Friday, January 11, 2008

The Need to Blog

I know, it's been a few days. Busy days, filled with the "normal" routine of our lives. But now it's the end of the week, and I can take a little (tiny) break. So here are the highlights of the week.

The nicest thing said to me this week: On Wednesday, I left Sofia home with E when I picked up the boys (and saw my therapist!). It was a beautiful day - we've had really warm weather all week - so I had another mom watch Micah on the playground while I drove Sam to his therapist (yup, Wednesday is Therapy Day). It is rare that Sam and I get to be alone in the car, and he is almost always much more relaxed and sweet (because there is no one taking my attention away!).

He was talking about chorus (the kids in 2nd grade and higher almost all sing in the Makelha choir at the school), and about some upcoming concerts (they occasionally go to nursing homes and things like that). He asked if I would be there, and I asked if he wanted me to be there.

He said yes, he likes it when I am at his concerts. "It's like you're always there for me. You hold me up." It was such a sweet thing, brought tears to my eyes!

The "just stop going to meetings" moment:
In two weeks, we are having the day school Shabbaton, which means we will all be together (students, family, staff) for Friday night services and dinner and Saturday morning services and lunch, and it's going to be at our shul this year (the shuls are taking turns hosting us).

So Thursday, they finally got around to having a meeting for all the parents who go to our shul. And somehow I ended up co-chairing the Friday night dinner!

Just kick me if I try to go to a meeting, will ya?!

The "hm, this is different" moment:
We have started Sofia's IEP evaluations. On Wednesday, the Inclusion Specialist observed her at playgroup, and today I took her over to the Speech Therapist, whose office is at the town's kindergarten building. Of course, both ladies were very impressed with Sofia's abilities, and the speech therapist is going to recommend at least 3 days a week in the inclusion program, with both one-on-one and in-class time for speech.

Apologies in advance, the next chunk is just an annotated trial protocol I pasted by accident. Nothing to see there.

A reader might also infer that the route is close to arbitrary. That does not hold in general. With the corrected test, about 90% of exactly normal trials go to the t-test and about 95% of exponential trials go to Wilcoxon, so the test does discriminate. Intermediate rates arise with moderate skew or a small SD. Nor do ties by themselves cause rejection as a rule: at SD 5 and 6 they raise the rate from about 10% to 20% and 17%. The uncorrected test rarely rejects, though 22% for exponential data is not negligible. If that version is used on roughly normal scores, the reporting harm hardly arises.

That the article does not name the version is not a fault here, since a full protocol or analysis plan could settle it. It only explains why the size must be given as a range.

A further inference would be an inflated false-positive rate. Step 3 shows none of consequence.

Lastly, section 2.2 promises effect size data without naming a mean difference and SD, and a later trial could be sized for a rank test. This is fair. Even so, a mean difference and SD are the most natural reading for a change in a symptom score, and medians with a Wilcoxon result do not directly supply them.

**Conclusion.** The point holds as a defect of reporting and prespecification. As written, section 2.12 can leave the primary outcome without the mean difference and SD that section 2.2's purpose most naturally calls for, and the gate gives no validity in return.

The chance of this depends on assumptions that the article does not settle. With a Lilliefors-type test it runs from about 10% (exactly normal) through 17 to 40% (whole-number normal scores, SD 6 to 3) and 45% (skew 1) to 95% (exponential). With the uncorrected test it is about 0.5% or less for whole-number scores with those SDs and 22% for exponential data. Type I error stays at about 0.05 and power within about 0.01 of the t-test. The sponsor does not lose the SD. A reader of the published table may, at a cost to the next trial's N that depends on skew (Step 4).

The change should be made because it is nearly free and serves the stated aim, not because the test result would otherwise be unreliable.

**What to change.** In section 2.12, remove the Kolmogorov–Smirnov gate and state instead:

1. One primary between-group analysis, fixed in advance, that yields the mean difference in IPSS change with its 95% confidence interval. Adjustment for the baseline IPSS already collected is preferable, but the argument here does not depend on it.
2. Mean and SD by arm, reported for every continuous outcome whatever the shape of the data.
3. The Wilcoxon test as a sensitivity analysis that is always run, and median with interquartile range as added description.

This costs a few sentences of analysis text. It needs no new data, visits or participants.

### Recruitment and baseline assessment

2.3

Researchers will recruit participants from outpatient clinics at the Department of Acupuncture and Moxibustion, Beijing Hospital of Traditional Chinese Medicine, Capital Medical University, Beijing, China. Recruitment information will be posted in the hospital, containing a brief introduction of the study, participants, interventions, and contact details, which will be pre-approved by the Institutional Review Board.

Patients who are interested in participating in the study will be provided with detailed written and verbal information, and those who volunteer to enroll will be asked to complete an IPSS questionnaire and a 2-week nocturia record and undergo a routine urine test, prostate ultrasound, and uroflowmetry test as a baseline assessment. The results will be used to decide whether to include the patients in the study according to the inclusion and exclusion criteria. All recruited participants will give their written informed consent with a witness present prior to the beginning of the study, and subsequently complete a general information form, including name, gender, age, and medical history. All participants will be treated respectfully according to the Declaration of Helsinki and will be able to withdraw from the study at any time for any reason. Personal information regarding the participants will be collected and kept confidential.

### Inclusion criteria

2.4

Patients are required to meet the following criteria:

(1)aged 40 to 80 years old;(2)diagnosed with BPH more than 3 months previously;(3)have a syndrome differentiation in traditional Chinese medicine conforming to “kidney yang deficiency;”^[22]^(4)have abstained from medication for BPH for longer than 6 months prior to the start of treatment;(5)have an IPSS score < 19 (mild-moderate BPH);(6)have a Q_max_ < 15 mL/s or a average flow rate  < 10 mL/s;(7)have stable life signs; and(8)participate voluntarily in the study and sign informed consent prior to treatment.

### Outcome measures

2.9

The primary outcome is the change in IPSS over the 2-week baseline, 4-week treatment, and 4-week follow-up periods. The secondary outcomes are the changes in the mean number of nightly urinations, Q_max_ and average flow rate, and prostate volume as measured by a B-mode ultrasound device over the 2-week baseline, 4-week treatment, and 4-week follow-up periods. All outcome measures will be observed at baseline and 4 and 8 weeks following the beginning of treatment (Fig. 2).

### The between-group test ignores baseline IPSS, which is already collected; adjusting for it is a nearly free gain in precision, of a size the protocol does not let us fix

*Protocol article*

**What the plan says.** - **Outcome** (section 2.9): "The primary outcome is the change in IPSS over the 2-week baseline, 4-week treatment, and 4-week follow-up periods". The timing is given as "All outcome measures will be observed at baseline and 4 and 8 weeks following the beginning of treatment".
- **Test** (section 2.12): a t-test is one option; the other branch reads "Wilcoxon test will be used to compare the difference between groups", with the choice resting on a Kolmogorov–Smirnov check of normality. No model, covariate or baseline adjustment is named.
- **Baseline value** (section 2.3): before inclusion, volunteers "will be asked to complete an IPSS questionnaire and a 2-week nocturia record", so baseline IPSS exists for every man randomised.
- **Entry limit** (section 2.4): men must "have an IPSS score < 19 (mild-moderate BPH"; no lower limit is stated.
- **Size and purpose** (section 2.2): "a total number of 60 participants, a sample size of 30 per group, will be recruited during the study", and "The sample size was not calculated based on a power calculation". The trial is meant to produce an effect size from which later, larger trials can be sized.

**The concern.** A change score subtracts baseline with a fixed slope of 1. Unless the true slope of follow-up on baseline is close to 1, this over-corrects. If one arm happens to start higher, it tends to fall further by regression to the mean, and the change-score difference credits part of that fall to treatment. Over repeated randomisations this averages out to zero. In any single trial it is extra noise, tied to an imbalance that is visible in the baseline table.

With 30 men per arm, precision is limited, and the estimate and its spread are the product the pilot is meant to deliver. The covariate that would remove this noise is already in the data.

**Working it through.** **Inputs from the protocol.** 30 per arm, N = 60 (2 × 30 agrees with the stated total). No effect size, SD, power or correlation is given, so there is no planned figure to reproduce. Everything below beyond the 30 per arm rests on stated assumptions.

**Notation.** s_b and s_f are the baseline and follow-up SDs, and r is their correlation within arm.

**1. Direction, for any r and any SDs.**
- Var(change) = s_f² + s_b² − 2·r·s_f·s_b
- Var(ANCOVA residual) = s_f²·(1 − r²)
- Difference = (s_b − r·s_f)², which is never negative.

But here was the weird part. We have made this commitment to sending our kids to Jewish Day School. We have bought into the rhetoric about day school education, about pride in this choice. In some ways (which can cause plenty of problems, but that's another issue), the day school kids are "special" in the community.

But here I was, going into the Public school, and not only was I lost, I sort of felt as if I had done something wrong by sending my kids to "private" school.

No one said anything derogatory, everyone was very nice. But when she asked about Sofia's brothers, I was suddenly struck with the self-imposed "difference".

This is going to be an odd experience for me, sending Sofia to the public preschool program. I am going to try to remain calm and open-minded, especially since I do think the teachers and staff are really wonderful and it's totally the right program for her right now.